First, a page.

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A paper published in the current issue of Science and covered by the United Kingdom's Times Online describes the technology along the lines of NAND flash memory, only faster and with considerably longer expected lifespan.
Dubbed 'racetrack' memory, it's said to store information inside the walls that exist between magnetic domains, such as those arranged on the surface of a silicon wafer. Thus, information moves around the columns at extremely high speeds compared to traditional storage mediums — hence the racetrack name.
Scientists at IBM say the technology could pave the way for devices such as digital media players that can hold about a half million songs, cost far less to produce than today's models, and run on a single battery charge for weeks at a time.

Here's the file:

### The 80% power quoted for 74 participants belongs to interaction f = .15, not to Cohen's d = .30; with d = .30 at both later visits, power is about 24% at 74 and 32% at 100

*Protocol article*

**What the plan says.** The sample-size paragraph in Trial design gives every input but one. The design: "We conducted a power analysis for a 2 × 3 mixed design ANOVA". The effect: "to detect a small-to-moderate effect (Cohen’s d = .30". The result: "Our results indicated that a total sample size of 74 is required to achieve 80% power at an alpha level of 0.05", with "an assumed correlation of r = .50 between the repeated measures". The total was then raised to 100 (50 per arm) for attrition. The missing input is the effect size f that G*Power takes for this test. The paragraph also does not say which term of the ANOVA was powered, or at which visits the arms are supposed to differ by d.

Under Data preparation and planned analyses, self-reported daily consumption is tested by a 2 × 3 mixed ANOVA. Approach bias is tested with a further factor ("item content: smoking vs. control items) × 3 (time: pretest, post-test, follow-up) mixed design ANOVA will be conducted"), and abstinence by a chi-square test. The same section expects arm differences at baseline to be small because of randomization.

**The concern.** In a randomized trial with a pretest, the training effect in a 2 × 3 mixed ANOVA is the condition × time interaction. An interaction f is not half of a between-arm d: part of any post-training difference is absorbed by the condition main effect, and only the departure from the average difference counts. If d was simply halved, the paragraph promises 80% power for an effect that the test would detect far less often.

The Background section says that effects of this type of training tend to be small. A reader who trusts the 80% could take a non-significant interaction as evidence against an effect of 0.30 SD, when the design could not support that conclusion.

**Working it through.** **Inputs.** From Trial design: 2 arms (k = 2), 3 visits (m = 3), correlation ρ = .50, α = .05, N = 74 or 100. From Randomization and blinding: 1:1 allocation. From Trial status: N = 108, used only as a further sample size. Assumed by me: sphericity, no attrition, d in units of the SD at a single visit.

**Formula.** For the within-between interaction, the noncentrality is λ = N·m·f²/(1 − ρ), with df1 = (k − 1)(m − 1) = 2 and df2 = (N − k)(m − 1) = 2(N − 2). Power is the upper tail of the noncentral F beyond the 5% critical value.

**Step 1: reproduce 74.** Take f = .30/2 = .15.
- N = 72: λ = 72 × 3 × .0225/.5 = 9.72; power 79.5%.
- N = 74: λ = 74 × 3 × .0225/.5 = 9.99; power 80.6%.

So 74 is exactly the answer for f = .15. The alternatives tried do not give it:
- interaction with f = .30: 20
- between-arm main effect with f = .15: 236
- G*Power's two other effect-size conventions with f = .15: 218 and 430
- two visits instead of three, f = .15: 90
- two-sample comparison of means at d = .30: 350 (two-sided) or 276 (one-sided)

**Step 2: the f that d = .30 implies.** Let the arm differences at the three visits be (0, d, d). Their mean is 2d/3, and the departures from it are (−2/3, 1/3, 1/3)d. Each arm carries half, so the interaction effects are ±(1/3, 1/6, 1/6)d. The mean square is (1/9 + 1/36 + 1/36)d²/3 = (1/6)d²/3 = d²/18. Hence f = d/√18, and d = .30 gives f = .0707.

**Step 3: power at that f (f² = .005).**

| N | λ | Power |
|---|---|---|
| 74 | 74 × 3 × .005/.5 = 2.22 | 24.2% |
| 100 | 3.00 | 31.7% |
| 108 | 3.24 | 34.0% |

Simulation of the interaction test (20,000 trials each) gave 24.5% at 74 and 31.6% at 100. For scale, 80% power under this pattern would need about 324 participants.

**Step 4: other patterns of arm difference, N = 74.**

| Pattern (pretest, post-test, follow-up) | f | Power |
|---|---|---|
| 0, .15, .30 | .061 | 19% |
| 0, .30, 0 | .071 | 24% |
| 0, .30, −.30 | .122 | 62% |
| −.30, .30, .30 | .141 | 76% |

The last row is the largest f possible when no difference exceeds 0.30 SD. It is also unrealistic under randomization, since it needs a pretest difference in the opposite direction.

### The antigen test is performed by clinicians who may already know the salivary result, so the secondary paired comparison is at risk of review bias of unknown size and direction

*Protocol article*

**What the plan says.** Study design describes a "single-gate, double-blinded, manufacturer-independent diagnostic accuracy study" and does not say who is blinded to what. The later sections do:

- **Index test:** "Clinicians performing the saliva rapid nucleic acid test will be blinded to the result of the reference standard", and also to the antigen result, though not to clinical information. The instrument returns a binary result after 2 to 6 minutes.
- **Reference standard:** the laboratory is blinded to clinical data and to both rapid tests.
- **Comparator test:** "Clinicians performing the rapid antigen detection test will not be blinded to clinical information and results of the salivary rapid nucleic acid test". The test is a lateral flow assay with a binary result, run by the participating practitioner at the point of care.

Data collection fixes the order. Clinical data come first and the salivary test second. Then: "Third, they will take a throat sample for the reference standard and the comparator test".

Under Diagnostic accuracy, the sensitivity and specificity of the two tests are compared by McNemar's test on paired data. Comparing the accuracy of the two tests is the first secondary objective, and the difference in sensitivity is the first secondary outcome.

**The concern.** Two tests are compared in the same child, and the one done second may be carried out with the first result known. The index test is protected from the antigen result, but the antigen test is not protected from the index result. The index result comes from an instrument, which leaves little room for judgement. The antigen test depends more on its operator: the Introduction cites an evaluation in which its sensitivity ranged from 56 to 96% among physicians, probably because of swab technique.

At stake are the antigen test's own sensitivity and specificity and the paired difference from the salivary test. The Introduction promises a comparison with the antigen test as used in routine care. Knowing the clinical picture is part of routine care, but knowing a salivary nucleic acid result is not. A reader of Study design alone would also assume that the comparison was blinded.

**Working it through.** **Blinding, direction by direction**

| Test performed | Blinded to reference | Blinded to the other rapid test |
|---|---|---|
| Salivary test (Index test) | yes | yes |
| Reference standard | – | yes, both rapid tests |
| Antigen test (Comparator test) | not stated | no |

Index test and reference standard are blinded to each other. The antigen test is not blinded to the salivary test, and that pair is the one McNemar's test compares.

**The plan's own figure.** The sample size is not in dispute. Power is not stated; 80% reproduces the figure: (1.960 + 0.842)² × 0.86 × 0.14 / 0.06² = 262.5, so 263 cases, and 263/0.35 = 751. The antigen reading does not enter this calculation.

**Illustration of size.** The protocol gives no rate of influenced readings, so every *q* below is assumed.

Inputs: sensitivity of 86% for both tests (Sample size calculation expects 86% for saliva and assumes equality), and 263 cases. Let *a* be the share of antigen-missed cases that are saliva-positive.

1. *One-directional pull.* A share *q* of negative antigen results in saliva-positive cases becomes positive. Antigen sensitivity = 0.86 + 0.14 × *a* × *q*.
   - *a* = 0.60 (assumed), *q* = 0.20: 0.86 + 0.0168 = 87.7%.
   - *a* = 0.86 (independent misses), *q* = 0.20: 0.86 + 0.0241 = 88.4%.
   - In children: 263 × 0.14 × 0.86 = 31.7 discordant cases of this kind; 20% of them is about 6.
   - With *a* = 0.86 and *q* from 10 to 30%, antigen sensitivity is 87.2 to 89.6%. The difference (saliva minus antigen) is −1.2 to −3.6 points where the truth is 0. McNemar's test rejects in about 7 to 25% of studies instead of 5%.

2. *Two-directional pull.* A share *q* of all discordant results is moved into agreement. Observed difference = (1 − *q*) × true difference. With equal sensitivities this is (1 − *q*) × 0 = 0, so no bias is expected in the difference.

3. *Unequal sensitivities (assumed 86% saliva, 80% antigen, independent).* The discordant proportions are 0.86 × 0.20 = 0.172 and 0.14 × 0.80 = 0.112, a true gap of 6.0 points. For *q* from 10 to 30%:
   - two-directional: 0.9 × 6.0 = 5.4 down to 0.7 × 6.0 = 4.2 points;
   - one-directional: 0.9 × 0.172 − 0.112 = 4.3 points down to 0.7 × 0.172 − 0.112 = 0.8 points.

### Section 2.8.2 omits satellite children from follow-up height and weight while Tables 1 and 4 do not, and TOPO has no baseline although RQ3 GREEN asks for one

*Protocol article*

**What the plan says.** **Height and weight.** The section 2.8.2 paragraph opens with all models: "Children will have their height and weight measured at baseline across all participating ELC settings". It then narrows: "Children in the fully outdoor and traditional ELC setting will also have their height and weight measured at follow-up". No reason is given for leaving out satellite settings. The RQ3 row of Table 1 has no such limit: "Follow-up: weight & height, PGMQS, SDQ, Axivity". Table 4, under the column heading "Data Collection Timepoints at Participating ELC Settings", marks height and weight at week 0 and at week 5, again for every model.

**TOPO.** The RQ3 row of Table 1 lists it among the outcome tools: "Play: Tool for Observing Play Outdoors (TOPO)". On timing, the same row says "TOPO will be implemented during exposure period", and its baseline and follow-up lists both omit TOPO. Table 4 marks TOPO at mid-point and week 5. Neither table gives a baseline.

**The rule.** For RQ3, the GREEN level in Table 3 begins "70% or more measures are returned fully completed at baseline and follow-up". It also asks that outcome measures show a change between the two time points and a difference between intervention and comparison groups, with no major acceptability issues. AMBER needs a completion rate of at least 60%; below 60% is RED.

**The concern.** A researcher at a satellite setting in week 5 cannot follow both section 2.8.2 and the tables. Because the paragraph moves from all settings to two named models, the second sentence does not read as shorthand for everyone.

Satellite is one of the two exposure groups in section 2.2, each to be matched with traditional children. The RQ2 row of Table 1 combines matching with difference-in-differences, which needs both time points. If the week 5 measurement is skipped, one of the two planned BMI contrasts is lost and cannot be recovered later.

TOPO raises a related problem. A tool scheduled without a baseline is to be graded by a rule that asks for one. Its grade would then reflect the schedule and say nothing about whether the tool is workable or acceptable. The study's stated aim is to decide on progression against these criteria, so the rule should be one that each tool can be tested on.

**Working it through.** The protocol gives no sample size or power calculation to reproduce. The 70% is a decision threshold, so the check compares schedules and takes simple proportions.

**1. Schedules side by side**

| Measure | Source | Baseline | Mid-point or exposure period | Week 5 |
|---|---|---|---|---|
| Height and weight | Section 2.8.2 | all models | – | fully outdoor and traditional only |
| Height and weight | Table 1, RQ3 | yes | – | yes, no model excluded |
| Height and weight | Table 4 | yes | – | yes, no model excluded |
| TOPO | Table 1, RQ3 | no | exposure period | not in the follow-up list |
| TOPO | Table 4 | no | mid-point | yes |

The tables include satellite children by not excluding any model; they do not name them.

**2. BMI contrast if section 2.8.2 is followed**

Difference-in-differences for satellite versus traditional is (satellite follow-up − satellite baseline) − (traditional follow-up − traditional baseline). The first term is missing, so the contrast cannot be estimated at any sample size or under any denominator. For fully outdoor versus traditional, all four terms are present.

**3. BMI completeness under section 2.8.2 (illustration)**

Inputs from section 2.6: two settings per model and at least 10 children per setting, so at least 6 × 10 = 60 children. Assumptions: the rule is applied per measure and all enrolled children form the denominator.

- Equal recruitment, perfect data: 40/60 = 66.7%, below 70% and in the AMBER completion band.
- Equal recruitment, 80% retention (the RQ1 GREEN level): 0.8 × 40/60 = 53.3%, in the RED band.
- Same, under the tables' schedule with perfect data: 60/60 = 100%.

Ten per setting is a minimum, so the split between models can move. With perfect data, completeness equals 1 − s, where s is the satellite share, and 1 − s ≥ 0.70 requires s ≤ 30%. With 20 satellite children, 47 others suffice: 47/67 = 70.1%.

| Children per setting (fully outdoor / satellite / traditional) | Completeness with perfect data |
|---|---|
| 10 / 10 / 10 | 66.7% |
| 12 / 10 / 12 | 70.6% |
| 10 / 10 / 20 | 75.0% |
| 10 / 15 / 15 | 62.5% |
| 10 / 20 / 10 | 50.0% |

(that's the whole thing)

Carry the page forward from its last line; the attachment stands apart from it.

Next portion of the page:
"The promise of racetrack memory - for example, the ability to carry massive amounts of information in your pocket - could unleash creativity leading to devices and applications that nobody has imagined yet," said Stuart Parkin, who leads the team of research for IBM out at the company's research centre in San Jose, Calif.
He added that racetrack memory could lead to the development of "'three-dimensional micro-electronics', breaking with the tradition of scientists trying to fit an ever greater number on transistors on an ultra-thin piece of silicon shaped like a wafer."
Although still exploratory in its current form, IBM expects racetrack memory to begin cropping up in electronic devices within the next ten years.